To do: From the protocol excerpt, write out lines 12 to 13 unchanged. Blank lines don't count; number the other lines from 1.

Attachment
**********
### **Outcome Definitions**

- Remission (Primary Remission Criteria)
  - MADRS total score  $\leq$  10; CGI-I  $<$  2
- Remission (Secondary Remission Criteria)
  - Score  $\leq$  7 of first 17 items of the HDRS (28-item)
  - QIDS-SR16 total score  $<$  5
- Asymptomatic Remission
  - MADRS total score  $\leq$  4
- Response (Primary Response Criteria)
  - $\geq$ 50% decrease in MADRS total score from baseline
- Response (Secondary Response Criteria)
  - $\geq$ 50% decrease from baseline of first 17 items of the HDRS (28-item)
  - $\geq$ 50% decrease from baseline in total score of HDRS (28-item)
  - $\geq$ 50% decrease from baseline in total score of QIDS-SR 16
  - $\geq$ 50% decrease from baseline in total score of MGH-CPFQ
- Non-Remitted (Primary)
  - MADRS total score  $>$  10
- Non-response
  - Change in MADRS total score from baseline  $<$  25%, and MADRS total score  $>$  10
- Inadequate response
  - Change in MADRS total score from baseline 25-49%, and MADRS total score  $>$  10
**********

  - $\geq$ 50% decrease from baseline of first 17 items of the HDRS (28-item)
  - $\geq$ 50% decrease from baseline in total score of HDRS (28-item)